After spending much of the Covid year reading memoirs, I started this column with the simple thought that we might one day be inspired to write our own memoirs. You don’t have to be famous or famous or anything like that. You don’t have to be a writer, or even think of yourself as a skilled person with words. I believe people should write more about themselves. Everyone has their own story, but too many of them are neither written, nor appreciated, nor savored.
Starting in September, together we’ve explored quite a few memories through this column, and I’ve done my best to give my personal take on what each of them has meant to me.
We talked about failures and how they can teach us to find the new in the old. I shared my take on what mentoring means to me and how we can find mentors all around us. Through the simple metaphor of running, we have seen how our lives are full of intersections and unexpected combinations that are truly priceless. We looked at the fascinating relationship between teaching and learning, and how through the two the unusual can become the usual. We learned of the unlikely friendship of Ruth Bader Ginsburg and Antonin Scalia, and the strength to find our voice and our words. And, more recently, I fondly recalled some of my earliest musical memories and realized how essential such formative moments are in making us who we are.
It’s hard to believe, but we have reached this final milestone of the fall semester. The post-Harvard-Yale (Go Crimson!) Game, post-Thanksgiving party where final projects, papers, and exams pile up relentlessly and relentlessly until, suddenly, it’s vacation time. ‘winter. Perhaps more than a few performances for student groups and house ceremonies also mark your calendar this time of year.
So, rightly so, this column also meets its denouement.
There’s another post that I think cuts across all of the (perhaps seemingly unrelated) ideas we’ve talked about together. And it is to savor the moment in which we find ourselves. Was it John Lennon who once sang, âLife is what happens to you when you are busy with other projects? “
Life happens when, from a game of chess, we make a new friend or renew an old friendship. Life happens when, one day, you meet someone who shares a part of their story with you and becomes an irreplaceable mentor. Life happens when you stumble upon an unexpected intersection or fusion of ideas, and it brings out an entirely new meaning by creating something that is greater than the sum of its parts. I think you can see where I’m going with this.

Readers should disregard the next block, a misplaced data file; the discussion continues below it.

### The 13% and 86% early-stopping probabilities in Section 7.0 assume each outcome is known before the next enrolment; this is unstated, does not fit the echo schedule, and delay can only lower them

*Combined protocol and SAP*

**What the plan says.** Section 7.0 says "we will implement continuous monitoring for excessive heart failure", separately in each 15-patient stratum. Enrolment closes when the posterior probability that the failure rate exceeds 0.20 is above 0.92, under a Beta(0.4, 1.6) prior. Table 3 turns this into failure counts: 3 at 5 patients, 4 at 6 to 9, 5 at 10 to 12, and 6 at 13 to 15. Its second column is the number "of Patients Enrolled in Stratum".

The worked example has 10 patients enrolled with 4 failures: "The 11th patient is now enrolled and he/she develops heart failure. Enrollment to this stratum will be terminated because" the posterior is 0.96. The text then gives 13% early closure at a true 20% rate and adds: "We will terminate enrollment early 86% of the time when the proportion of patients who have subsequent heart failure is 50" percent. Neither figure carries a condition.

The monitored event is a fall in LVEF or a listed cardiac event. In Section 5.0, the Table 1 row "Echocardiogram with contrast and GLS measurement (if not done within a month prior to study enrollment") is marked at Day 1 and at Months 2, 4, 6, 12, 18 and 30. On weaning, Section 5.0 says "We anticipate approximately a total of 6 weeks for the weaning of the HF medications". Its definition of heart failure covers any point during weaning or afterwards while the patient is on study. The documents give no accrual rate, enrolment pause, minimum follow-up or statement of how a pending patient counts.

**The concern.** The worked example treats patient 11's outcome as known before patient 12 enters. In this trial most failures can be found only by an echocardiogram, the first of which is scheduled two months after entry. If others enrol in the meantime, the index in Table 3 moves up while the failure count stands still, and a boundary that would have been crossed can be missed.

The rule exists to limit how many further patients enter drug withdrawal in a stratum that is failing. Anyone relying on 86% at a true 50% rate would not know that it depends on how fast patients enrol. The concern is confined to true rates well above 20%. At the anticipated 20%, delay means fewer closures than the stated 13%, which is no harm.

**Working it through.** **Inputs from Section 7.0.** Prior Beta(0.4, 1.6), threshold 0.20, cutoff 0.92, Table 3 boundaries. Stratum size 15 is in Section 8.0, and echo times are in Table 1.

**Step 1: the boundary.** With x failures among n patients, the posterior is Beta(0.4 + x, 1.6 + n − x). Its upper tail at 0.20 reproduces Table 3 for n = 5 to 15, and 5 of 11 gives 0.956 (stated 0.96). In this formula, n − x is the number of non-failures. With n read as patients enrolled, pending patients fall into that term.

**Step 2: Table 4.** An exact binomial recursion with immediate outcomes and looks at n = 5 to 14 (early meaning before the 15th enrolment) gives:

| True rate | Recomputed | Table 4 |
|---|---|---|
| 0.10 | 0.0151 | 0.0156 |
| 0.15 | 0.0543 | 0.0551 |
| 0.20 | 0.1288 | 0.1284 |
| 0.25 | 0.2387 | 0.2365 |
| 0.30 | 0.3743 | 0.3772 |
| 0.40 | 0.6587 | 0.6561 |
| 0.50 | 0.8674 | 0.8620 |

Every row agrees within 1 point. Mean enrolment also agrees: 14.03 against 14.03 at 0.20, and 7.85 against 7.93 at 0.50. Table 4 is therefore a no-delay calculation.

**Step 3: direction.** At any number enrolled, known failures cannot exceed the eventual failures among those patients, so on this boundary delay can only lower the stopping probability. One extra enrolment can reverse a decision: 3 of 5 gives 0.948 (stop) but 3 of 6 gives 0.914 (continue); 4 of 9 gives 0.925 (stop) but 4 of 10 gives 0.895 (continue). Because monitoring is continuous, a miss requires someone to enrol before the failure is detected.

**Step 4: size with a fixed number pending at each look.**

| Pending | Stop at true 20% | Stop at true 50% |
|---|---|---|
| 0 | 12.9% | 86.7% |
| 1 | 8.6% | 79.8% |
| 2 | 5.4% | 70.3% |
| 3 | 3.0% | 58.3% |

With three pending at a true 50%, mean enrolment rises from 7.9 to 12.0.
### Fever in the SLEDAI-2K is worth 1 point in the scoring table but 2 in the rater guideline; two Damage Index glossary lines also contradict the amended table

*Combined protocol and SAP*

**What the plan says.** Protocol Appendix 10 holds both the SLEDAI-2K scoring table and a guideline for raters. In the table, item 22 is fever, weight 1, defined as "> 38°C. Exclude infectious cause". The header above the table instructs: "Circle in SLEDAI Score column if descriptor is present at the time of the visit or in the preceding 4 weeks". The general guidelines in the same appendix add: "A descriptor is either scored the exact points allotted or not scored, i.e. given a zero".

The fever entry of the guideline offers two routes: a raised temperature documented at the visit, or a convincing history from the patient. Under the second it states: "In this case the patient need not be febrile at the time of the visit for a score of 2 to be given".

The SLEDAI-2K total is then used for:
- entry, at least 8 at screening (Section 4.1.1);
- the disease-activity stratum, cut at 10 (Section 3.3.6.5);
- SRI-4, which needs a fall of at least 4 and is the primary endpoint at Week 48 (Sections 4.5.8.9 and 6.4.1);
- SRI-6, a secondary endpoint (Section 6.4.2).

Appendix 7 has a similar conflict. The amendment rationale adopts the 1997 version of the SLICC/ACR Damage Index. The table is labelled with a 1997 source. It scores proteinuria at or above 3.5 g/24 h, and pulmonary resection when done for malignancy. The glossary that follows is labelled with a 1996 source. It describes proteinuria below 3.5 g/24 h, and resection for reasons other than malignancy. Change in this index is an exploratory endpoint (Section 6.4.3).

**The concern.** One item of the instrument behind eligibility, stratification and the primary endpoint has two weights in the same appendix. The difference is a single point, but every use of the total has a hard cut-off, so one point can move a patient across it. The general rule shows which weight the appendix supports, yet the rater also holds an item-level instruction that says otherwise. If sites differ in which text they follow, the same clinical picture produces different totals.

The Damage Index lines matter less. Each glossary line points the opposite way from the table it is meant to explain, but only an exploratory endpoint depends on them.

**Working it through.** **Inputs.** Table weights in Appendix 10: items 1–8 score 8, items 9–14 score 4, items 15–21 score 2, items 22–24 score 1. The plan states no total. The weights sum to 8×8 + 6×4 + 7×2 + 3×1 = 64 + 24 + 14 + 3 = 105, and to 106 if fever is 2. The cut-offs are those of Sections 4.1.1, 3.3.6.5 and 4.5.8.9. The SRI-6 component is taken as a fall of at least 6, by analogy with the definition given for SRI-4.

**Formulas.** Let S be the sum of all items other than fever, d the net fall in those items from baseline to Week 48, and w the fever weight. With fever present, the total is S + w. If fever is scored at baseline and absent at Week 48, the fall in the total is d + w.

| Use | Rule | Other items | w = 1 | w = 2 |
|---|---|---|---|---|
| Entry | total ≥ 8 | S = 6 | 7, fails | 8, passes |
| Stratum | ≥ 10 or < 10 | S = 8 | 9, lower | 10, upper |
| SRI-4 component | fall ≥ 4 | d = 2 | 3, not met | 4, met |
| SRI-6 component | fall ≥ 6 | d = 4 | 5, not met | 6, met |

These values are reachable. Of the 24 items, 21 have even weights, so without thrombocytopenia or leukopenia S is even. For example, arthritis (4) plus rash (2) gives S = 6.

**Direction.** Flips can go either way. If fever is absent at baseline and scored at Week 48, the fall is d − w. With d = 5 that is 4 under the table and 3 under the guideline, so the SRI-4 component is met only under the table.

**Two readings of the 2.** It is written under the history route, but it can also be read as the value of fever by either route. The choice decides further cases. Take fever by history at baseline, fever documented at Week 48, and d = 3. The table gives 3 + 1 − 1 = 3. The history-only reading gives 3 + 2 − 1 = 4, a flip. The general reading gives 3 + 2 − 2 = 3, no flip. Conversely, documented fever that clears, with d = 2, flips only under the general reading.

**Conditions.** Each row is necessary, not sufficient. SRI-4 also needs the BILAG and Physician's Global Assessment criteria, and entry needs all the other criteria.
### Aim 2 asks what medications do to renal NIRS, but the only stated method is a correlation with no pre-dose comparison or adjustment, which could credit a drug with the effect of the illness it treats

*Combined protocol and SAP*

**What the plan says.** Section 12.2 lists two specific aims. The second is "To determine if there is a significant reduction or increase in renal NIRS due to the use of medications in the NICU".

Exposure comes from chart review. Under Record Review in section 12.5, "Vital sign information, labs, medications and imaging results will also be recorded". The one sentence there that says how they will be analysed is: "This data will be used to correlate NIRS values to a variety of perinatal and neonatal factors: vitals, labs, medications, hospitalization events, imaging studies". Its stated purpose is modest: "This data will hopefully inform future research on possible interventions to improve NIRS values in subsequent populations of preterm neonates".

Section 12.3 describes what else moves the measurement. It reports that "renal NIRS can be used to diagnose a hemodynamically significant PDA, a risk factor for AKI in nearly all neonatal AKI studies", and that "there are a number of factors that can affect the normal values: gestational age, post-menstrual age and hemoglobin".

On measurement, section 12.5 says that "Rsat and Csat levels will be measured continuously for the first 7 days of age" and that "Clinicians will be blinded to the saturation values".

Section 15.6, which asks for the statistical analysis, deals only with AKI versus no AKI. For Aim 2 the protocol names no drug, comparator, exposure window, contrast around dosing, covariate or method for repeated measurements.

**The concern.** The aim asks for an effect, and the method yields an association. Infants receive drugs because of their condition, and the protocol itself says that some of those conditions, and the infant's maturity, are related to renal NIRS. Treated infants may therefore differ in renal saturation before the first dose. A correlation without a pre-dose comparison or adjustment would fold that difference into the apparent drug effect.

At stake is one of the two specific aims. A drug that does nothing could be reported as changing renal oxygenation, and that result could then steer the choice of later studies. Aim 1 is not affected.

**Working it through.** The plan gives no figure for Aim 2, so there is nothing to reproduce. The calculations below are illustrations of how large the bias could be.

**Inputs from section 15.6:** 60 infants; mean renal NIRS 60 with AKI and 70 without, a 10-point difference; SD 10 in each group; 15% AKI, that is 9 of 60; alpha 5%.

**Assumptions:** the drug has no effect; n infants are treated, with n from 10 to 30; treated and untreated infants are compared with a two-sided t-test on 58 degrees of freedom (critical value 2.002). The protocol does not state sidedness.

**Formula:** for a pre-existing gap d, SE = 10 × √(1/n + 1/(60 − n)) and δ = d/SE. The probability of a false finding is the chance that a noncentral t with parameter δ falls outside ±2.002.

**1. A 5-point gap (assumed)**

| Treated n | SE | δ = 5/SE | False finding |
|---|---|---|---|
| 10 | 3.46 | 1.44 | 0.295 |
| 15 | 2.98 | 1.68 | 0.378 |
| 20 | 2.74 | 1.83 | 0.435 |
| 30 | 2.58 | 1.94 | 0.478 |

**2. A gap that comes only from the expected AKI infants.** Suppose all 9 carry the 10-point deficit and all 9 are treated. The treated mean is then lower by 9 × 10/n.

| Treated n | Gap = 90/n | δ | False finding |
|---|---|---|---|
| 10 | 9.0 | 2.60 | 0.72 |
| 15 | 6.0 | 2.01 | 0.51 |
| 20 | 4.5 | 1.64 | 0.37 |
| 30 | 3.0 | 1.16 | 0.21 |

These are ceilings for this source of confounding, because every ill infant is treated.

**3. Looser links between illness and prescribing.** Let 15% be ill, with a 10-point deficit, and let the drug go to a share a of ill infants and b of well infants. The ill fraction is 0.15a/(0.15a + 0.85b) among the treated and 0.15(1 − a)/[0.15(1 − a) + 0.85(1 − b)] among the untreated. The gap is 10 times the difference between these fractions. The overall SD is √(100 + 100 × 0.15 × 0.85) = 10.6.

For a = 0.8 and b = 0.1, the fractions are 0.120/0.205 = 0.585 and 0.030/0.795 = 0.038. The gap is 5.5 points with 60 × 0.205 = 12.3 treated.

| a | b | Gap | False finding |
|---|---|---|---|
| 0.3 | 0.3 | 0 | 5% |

Life happens at Harvard, when we, in the midst of the act of juggling academics, social and extracurricular life, find a way to savor the opportunities and blessings that we have.
I’m in my senior year and I’m forced to think – and even worry – more and more about what to expect, what I’ll do, where, and who I’ll be, after I graduate. I’m sure my older comrades feel the same. But don’t we all go through some kind of transition all the time? Time ensures that we are constantly experiencing the end of one thing, just to give way to the beginning of the next. Our minds are perpetually busy preparing for this next thing – plan, rehearse, practice. It can be difficult to fight this urge, but life happens when we can be fully present in our current time, place and circumstances.
We often hear about the prudence of planning ahead. We also learn the virtues of looking back, of learning from the past. Savoring the moment is the right thing between these two. It happens in the blink of an eye moments that we all live and experience all the time, but it can pass to us so easily. It is not about the future or the past, but the present.
I really hope we can savor our present. It will only sharpen our memories when we one day sit down to write them down.
William Y. Yao ’22, a former Crimson Technology Chair, is a Concentrator of Applied Mathematics at Kirkland House. His column “A Memoir Of Our Own” appears every other Tuesday.
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